Trade Resources Company News Cornucopia Institute Calls for Independent Probe Into USDA's National Organic Program

Cornucopia Institute Calls for Independent Probe Into USDA's National Organic Program

In a letter to the USDA's Office of Inspector General, The Cornucopia Institute has requested an independent audit of the National Organic Program, charging multiple illegal actions and inactions.

The Wisconsin-based farm policy research group alleges that the National Organic Program has failed to enforce the laws governing organic agriculture thereby allowing multinational corporate agribusinesses to squeeze out family-scale farmers, compromising the integrity of the organic label.

Cornucopia's codirector Mark Kastel said: "By failing to vigorously enforce the organic standards, USDA political appointees and NOP management have betrayed ethical family farmers and businesses, along with consumer trust.

"The NOP has ceded control of organic rulemaking and enforcement to lobbyists from the nation's most powerful agribusinesses."

Cornucopia's audit request cites a number of enforcement violations including: allowing soil-less hydroponic/container growing, which substitutes liquid fertilizers for careful stewardship of soil; allowing documented cases of "willful" violations on factory dairies confining livestock instead of grazing; and allowing as many as 200,000 "organic" chickens to be kept in single buildings without outdoor access.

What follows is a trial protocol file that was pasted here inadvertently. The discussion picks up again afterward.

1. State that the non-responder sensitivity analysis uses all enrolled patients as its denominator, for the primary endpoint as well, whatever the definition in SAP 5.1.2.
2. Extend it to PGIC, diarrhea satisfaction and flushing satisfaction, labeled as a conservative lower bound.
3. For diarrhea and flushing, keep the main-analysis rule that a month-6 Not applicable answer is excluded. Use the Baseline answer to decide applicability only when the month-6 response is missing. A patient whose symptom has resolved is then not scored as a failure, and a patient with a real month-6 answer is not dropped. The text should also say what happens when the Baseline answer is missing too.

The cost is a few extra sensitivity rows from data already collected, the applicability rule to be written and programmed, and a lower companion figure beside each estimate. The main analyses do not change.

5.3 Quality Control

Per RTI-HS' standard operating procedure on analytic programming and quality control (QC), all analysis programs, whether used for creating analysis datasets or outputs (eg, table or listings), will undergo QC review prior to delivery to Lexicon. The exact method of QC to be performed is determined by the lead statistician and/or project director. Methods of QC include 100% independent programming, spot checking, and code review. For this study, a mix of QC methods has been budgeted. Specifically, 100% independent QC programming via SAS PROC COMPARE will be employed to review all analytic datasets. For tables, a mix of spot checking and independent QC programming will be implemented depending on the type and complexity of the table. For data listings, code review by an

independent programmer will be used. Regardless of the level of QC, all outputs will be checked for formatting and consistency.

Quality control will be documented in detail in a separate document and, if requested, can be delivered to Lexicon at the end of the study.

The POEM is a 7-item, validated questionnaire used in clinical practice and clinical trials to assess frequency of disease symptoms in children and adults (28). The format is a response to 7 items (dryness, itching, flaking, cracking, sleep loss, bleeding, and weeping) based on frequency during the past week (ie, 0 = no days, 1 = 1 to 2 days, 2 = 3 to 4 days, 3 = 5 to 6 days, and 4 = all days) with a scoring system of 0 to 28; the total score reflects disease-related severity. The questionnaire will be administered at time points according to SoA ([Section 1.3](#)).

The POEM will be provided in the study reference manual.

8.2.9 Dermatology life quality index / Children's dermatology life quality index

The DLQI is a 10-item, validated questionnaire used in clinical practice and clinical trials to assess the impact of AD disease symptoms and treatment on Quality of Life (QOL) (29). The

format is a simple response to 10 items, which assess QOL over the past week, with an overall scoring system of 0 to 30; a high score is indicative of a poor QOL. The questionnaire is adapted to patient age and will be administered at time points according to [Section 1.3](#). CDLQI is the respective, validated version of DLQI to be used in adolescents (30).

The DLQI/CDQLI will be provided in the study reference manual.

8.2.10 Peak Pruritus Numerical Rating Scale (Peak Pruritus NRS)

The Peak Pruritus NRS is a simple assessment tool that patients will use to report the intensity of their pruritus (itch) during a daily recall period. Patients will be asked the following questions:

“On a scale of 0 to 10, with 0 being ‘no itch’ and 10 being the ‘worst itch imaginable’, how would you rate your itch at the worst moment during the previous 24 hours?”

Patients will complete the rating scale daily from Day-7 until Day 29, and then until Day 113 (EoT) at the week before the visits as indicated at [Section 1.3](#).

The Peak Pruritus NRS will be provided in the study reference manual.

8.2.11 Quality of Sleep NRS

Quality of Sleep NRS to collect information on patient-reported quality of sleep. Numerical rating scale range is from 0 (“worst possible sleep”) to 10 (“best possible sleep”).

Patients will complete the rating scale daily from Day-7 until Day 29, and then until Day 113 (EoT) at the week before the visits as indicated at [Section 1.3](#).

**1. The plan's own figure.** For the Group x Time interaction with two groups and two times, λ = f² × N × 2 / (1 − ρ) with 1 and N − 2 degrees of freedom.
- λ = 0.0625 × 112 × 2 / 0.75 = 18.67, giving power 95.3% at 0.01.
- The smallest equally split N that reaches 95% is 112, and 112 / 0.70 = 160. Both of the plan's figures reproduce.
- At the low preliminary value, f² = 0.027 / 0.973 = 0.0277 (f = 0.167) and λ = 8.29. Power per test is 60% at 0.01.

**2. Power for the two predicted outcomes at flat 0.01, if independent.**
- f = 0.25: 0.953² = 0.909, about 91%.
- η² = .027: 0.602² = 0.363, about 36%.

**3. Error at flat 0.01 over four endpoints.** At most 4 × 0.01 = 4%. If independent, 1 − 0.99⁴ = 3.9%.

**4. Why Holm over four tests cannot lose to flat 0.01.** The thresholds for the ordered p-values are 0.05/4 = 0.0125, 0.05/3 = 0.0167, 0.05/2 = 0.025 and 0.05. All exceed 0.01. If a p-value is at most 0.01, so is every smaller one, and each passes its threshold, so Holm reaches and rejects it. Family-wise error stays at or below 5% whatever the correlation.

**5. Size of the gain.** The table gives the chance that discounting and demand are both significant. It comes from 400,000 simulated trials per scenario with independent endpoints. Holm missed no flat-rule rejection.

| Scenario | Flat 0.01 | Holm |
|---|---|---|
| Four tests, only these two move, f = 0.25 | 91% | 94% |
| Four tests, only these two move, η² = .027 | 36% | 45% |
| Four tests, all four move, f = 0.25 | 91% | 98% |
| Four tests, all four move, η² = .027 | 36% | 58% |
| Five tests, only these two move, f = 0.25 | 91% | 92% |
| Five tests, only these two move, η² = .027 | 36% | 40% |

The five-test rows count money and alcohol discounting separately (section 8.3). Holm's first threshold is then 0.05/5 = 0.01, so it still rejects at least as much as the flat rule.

Nichols, New York organic dairy farmer Kevin Engelbert said: "When the organic farming movement was commercialized, in earnest, in the late 1980s and early 1990s, stakeholders petitioned to Congress for strict regulations to maintain high integrity in organic agriculture.

"The exponential increase in 'organic' milk coming from CAFOs (concentrated animal feeding operations) in the desert west, many allegedly cheating, continues to push down pricing and jeopardize the livelihoods of hard-working farm families across the country."

Cornucopia's audit request to the Office of the Inspector General also asked them to look into financial mismanagement, conflicts of interest, and illegal withholding of public documents by the National Organic Program.

In addition to their letter to the Inspector General, Cornucopia has sent a request to the two primary authors of the Organic Foods Production Act of 1990, Senator Patrick Leahy of Vermont and Congressman Peter DeFazio of Oregon, asking the legislators to consider holding oversight hearings in the new Congress.

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